Integral philosopher Ken Wilber has cautioned against hitching one’s mysticism to physics, because as the physics of the day changes, one must either readjust one’s mysticism to match, or give up the association. New Age seekers have spent decades pointing to the ‘non-intuitive conclusions of quantum physics’ (to borrow a phrase from Carroll’s blog post), to suggest that mystical perceptions of reality are in fact scientifically founded. However, String Theory (‘theory’ being a poor word choice), assuming it can ever proceed to an actual experimental stage of development, might upend the conclusions of mystics. As might whatever the cutting edge physics is a hundred years from now.

This doesn’t men that we should not use Science to investigate Mysticism. While it doesn’t make sense to try and match up mystic perceptions of the ‘Ultimate Nature of Reality’ with hand picked theories from physics, it also doesn’t make sense to wall off Mysticism and Science. To me, Science and Mysticism are compatible because Science can explore, in both mathematical and experimental manners, the perceptions that are presented by Mysticism. In the same way that Science and look at the wavelength of the light reflecting from the sky and tell us that it is what we typically label the color ‘blue,’ Science can also examine the claims about the non-dual nature of reality to determine if it is merely a perceptual bias (seeing what we expect to see) generated by slowly altering the neural connections of the human brain, or if it has a basis in fact and is an accurate description of the universe. (As a side note, see physicist David Bohm‘s work on what he refers to as the Implicate and Explicate Orders of reality.)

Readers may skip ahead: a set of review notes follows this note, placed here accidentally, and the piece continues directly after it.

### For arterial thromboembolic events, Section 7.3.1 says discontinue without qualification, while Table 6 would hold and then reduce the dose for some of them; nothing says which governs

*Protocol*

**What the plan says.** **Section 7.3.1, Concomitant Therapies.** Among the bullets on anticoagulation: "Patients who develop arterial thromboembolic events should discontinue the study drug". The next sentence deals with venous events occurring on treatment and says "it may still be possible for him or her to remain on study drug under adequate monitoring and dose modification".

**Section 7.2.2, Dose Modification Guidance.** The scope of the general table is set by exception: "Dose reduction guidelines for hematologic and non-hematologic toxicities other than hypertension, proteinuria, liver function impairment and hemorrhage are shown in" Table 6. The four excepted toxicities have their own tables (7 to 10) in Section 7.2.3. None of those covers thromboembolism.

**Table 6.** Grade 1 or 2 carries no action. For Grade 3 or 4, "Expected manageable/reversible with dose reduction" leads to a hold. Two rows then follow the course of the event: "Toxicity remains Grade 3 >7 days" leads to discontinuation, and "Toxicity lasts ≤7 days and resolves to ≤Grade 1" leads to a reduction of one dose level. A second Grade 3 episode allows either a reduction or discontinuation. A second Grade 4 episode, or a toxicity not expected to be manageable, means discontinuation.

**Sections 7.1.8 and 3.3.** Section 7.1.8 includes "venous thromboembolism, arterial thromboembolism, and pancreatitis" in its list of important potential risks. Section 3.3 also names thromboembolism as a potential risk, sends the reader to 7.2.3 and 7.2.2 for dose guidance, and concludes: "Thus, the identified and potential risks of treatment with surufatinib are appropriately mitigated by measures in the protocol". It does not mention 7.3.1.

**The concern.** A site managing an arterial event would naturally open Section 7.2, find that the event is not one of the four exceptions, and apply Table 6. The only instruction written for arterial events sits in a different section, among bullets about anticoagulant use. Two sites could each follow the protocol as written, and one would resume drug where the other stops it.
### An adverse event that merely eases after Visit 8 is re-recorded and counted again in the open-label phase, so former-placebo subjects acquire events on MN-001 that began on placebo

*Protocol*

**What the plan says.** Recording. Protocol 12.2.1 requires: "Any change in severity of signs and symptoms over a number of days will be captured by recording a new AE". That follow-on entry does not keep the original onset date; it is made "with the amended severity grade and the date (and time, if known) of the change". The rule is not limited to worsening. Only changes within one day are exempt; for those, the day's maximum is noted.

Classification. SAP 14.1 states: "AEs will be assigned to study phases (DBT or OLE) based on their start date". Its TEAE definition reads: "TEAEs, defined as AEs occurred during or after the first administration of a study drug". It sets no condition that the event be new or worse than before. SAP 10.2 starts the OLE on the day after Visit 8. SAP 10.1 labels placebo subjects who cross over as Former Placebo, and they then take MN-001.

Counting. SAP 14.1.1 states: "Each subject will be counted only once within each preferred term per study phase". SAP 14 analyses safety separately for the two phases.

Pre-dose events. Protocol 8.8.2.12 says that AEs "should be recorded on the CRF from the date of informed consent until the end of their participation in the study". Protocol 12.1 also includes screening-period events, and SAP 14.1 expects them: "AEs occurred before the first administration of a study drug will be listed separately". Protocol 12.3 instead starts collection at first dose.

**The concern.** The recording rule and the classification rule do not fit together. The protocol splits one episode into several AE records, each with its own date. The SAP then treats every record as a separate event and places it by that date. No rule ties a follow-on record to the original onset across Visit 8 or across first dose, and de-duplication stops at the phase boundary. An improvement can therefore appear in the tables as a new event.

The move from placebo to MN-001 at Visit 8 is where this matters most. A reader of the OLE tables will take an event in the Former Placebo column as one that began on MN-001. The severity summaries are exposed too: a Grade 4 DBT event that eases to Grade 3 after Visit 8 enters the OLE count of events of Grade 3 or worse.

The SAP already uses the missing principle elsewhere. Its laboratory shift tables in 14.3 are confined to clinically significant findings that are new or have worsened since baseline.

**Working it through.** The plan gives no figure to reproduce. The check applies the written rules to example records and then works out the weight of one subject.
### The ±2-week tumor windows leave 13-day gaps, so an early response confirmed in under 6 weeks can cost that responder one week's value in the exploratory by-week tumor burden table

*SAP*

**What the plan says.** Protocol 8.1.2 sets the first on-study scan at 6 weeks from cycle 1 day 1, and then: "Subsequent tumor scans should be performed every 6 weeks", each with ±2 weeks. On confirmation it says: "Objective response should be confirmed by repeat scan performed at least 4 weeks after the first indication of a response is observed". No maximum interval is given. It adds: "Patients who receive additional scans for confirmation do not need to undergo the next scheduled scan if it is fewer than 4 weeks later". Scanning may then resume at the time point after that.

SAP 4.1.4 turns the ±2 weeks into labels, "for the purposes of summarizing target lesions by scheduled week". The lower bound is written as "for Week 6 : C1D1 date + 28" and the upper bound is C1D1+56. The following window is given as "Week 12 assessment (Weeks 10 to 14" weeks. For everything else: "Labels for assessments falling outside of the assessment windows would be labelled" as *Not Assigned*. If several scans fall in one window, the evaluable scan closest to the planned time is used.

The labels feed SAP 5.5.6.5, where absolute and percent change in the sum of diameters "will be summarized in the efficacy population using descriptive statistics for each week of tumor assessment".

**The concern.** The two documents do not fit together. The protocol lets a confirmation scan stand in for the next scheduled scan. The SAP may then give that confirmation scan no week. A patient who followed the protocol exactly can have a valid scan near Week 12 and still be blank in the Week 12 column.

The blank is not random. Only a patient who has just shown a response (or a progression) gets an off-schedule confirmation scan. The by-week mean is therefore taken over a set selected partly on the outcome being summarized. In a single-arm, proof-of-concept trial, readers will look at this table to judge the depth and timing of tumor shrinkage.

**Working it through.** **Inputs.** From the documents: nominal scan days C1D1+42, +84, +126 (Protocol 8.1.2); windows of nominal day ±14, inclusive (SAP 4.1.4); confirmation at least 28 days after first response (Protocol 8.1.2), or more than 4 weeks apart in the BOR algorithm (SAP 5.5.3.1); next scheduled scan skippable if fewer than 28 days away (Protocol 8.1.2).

This is actually what I think the mission of the Templeton Foundation is aiming at, and for which I think Carroll might reconsider his self imposed ban on Templeton funding. His presumption is that the perceptions of mystics about the Ultimate Nature of Reality are fantasies, but the science to investigate them has not really been done yet.

I think I might also add the additional area of the Supernatural, although it is not strictly as aspect of Religion. Science tends to disregard any “supernatural” phenomenon as errors in perception with no basis in fact or reality. Whether it’s ghosts or precognition or telepathy, the presumption is that these are artifacts of imaginative minds.

Simply because a phenomenon is non-repeatable, does not mean it did not take place. In fact, I tend to think of many supernatural phenomenon as ‘non-repeatable unique expressions of reality.’ In other words, we may not have the science to explain something that has happened, and a perceived event may not be entirely a product of the perceiver’s imagination and perceptual bias. I have personally had several experiences that defy any explanation by physics as we understand it now. However, I do not attempt to reach conclusions about these events, or foist upon them some supernatural ‘explanation’ because doing so doesn’t help me find the truth of what I experienced. Seeking the truth of such non-repeatable unique expressions of reality should be done with a scientific approach involving investigation, hypothesis, and experiment.

So, while I agree that  some aspects of Religion are not compatible with Science (Mythology, Theology, and Ritual), I do think that others clearly are (Ethics, Spirituality, Mysticism). I also think that Supernatural phenomenon need the investigation by Science to better understand how these non-repeatable unique expressions of reality can so frequently flaunt the commonly understood laws of physics.

And that is enough deep thinking for the day!